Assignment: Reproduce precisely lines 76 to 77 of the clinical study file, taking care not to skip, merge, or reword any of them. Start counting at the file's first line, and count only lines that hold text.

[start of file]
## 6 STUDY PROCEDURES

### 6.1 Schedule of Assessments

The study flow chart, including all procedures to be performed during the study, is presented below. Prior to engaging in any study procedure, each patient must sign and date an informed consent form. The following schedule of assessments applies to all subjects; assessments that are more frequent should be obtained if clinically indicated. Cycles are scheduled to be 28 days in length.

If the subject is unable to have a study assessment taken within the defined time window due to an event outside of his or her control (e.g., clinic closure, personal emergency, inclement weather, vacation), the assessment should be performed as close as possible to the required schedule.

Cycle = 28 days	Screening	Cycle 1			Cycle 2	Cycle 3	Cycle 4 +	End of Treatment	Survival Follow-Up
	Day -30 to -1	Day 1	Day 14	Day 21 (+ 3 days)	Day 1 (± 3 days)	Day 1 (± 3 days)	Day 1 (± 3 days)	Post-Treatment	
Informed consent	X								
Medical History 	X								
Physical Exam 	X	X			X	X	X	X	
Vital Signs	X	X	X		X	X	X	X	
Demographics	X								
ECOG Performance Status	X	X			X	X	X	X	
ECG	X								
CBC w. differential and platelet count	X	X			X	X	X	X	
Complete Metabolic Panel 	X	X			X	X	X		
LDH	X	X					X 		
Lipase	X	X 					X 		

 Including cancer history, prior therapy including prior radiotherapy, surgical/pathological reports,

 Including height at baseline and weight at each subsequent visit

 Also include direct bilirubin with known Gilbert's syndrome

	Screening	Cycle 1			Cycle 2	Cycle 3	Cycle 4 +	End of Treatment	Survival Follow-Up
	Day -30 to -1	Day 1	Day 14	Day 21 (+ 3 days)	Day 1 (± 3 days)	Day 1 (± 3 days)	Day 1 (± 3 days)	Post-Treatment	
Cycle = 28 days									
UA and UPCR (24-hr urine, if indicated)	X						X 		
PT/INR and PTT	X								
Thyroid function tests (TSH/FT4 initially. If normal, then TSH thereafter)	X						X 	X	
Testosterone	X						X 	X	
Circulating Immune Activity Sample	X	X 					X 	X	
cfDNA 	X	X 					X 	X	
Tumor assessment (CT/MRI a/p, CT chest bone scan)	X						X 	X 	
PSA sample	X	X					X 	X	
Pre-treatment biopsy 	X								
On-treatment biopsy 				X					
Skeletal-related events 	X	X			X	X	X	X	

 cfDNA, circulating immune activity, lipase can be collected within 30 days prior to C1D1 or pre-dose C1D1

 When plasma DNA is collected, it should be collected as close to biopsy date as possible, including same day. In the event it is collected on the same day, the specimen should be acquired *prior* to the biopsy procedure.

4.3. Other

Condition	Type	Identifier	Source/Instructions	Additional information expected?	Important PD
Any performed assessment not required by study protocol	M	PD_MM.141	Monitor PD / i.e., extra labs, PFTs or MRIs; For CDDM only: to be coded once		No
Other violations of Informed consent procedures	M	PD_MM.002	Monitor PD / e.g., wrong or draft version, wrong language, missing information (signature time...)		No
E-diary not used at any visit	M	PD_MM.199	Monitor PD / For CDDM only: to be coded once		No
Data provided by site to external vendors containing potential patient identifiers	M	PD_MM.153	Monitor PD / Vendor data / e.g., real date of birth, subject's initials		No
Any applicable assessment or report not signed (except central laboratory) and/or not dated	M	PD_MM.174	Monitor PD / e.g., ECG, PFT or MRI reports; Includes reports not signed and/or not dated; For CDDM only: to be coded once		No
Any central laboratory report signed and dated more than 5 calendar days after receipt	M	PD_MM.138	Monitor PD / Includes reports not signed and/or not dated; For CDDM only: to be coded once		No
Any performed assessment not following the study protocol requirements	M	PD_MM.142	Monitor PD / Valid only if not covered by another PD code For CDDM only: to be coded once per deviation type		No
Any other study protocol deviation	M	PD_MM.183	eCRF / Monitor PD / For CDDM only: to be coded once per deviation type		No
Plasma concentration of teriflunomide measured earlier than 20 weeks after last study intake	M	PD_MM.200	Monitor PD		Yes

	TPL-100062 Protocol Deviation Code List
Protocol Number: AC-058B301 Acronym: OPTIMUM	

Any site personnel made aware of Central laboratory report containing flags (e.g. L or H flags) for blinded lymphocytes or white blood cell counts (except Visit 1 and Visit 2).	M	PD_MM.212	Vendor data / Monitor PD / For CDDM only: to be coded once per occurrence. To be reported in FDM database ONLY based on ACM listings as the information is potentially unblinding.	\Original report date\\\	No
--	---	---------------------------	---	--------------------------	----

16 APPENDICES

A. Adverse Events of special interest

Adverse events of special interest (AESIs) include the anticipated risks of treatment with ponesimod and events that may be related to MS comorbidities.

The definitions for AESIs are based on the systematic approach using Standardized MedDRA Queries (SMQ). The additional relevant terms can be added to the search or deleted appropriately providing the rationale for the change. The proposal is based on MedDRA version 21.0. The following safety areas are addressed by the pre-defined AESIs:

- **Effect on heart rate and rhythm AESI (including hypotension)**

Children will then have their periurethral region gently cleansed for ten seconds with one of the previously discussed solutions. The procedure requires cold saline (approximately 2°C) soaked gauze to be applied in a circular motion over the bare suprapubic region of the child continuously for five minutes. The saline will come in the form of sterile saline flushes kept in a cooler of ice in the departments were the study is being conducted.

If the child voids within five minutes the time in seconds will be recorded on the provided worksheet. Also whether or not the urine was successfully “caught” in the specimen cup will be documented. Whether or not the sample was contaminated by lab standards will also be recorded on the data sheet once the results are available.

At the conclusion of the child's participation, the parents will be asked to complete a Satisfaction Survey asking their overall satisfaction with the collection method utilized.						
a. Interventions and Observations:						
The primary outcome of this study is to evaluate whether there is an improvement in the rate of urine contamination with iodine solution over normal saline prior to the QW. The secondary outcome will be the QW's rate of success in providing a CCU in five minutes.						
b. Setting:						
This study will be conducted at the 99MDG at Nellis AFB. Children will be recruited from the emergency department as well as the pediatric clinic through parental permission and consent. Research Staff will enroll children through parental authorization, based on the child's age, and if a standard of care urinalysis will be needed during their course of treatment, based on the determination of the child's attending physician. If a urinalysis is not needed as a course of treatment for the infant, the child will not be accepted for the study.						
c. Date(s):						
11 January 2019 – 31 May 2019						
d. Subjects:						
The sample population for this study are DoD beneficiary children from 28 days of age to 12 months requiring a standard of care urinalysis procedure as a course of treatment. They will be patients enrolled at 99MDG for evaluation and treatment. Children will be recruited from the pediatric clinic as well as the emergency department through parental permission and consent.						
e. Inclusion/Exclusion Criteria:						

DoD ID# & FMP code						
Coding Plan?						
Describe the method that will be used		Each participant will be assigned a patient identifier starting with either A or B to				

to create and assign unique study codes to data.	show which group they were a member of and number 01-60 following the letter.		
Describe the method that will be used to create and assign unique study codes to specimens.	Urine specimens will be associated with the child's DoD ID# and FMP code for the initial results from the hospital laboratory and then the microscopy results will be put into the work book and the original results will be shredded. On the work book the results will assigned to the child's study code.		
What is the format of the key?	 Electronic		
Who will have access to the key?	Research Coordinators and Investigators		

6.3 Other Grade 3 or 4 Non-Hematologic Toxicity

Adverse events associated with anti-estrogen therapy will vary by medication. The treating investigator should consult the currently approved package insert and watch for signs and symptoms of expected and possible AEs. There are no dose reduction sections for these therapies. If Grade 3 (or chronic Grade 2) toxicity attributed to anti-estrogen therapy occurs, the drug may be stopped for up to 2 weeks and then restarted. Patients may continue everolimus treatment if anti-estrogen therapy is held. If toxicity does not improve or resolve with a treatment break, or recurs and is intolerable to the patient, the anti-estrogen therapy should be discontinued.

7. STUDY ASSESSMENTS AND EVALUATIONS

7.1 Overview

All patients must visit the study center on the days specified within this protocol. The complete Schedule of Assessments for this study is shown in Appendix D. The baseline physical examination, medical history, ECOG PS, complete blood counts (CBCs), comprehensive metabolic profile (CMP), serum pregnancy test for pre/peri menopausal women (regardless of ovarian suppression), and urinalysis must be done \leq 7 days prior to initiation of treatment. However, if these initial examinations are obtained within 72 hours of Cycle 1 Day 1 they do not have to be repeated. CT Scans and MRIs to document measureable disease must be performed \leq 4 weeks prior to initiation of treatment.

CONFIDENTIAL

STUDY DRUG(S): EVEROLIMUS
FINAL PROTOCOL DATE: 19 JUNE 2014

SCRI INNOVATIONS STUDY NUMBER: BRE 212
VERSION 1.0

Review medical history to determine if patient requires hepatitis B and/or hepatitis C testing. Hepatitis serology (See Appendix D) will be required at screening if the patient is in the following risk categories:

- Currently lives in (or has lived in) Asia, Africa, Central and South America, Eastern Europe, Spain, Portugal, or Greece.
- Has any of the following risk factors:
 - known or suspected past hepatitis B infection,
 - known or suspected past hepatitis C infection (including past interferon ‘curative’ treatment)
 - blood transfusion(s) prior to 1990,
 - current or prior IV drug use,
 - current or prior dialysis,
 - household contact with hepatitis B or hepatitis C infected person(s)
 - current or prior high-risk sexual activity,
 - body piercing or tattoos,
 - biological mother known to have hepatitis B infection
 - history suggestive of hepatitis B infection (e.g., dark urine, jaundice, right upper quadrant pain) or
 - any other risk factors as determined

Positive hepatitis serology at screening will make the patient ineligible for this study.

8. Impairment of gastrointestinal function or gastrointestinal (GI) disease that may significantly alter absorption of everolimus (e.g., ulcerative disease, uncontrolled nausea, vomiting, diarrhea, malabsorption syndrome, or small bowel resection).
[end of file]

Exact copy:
6.3 Other Grade 3 or 4 Non-Hematologic Toxicity

Adverse events associated with anti-estrogen therapy will vary by medication. The treating investigator should consult the currently approved package insert and watch for signs and symptoms of expected and possible AEs. There are no dose reduction sections for these therapies. If Grade 3 (or chronic Grade 2) toxicity attributed to anti-estrogen therapy occurs, the drug may be stopped for up to 2 weeks and then restarted. Patients may continue everolimus treatment if anti-estrogen therapy is held. If toxicity does not improve or resolve with a treatment break, or recurs and is intolerable to the patient, the anti-estrogen therapy should be discontinued.